The funny thing about expectation is, for me, the fact that it swells and expands with time. Take one relationship you have with a friend, for example. I’d bet all my money that you didn’t start off as close as you might currently are.
Like everyone else, you must have started as total strangers, then you gradually become closer. Notice that the expectation you have towards them also grows, almost hand in hand, with the maturity of the relationship.
At first, during the “we-are-still-strangers” phase of relationship, you wouldn’t be harboring any expectation at all. After all, how could you? You barely knew them! This will not stay for long, however, when you start to know them a little better, and “no expectation” turns into “they should invite me to lunch,” and then into “they should be as thrilled as I am to spend our free time together,” which will later turn into “they should confide their secrets and troubles to me, as I do to them,” and finally, “they are my best friend / partner / (insert any platonic or relationship pronoun)”.
And you know what? As long as the other party reciprocates your feelings—as long as it is mutually exclusive, it is okay to have expectations.
What’s not okay, is forcing the other party to act like the way you envision them. For you to demand the other party to fulfil your expectations. We hear this all the time; parents who demand straight A’s from their children under the pretense of “we know you can do it if you’re willing to try harder,” husbands who want their wives to stay as attractive physically as when they married them, wives who complain about how their husbands are inefficient at doing household chores, and even corporates who find their employees’ performance unsatisfactory.
Expectations could easily turn toxic, given enough time to expand. Even in a professional environment, where one should expect to be assessed for their performance, the cycle just goes haywire at some point.
You perform well on your task, and they’ll expect more from you. They will keep on increasing the difficulty and impact of your tasks, until at one point, you will eventually hit a wall, and they will start chiding about you not being able to meet their standards—the elitists’ choice of word for “expectation”—and potentially even start discussing your early retirement program.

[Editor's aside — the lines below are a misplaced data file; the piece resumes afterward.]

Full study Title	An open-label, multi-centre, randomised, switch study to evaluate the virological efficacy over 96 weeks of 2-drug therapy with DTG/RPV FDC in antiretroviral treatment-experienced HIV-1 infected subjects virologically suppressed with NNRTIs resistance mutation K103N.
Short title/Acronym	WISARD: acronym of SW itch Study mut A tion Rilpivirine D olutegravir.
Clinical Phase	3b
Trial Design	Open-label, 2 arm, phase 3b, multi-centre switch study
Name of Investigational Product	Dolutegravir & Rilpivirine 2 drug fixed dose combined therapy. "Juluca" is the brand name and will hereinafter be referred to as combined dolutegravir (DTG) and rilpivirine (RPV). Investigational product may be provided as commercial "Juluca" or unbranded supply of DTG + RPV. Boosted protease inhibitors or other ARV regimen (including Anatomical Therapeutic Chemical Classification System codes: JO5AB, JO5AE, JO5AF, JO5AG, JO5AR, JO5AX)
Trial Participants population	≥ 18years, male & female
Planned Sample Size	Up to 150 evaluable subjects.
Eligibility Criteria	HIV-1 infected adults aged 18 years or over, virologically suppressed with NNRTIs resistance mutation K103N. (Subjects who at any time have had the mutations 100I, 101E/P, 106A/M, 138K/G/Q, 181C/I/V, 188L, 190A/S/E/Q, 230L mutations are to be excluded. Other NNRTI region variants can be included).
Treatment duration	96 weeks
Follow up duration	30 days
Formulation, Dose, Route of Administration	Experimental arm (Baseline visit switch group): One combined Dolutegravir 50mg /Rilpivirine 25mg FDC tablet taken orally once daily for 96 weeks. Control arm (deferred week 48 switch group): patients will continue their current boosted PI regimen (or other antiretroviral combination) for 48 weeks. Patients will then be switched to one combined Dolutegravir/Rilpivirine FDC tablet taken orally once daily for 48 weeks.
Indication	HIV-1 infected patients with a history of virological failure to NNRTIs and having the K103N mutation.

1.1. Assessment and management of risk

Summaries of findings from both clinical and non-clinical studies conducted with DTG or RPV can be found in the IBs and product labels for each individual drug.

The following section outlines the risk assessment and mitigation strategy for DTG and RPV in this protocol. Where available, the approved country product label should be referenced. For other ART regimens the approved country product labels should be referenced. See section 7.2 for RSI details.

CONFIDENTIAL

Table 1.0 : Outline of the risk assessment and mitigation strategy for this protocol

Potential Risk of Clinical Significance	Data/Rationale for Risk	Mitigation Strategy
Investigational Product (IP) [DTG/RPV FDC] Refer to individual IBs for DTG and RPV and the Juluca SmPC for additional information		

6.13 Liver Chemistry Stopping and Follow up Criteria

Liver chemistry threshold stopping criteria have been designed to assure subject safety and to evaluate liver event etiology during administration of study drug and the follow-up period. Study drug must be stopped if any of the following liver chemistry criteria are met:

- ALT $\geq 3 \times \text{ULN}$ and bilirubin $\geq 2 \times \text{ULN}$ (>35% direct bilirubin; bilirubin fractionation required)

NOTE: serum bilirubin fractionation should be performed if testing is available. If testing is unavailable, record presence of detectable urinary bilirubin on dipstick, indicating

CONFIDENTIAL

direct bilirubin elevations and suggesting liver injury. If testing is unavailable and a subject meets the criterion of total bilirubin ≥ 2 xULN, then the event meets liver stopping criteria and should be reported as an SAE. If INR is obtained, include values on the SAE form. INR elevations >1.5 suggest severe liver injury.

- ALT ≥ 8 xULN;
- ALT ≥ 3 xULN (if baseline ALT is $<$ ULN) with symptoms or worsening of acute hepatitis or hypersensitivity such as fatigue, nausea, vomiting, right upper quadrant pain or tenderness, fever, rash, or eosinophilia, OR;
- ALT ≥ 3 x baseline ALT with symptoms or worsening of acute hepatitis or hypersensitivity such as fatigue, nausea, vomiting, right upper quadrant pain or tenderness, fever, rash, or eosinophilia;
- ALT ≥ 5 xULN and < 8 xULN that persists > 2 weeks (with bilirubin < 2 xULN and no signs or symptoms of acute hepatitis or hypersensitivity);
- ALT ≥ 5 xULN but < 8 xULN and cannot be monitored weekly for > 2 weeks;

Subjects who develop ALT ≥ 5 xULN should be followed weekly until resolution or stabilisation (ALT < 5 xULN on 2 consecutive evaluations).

This toxicity, unfortunately, will also come from your family. Parents who were brought up in a conventional South-eastern Asian upbringing will most likely have several—if not all—of the following unhealthy expectations towards their children: that their children should care for them during their old age, that their children should get married as soon as possible so their parents will get to see the grandchildren before they die, etc.
When I asked my mother why is she so keen on me finding a partner, she said that it’s so “Somebody will care for you when you’re old and helpless,” which in all honesty, sounds like a toned down, less explicit way of saying “so they will pay for your shit later on.”
In fact, at the time of writing this, my mother just forwarded a seemingly touching article to my Whatsapp. It’s a pretentious life advice that coaxes children to feel guilty for not giving enough for their parents, and that a parent’s love is unconditional.
Under normal circumstances, I might get swayed by the article, but I suddenly remember that “unconditional” means “expecting nothing in return”. And the fact that my mother sent me the article, to me, looks more like a subtle, subliminal way of guilt-tripping her children for not giving her the “happily-ever-after” she so desires. When I start to put things into perspective, her love doesn’t seem unconditional at all.
But of course it’s nigh impossible to live without expectations. I can’t blame my mother for feeling the way she feels. After all, she is only human. But maybe it isn’t about living without expectations in the first place. Maybe it’s about accepting that there is nothing in this world that could satisfy each and every expectation we have. Maybe it’s about having expectations, but not getting upset when they’re not met.
Maybe it’s about realizing that your “best friend” has other friends they also cherish.
Maybe it’s about realizing that your wife will not stay young forever.
Maybe it’s about realizing that your husband is not, and will never be, perfect.
Maybe it’s about realizing that your employee has contributed so much, despite their flaws.
Maybe it’s about realizing that your children are living, conscious beings—not an investment for your old age.
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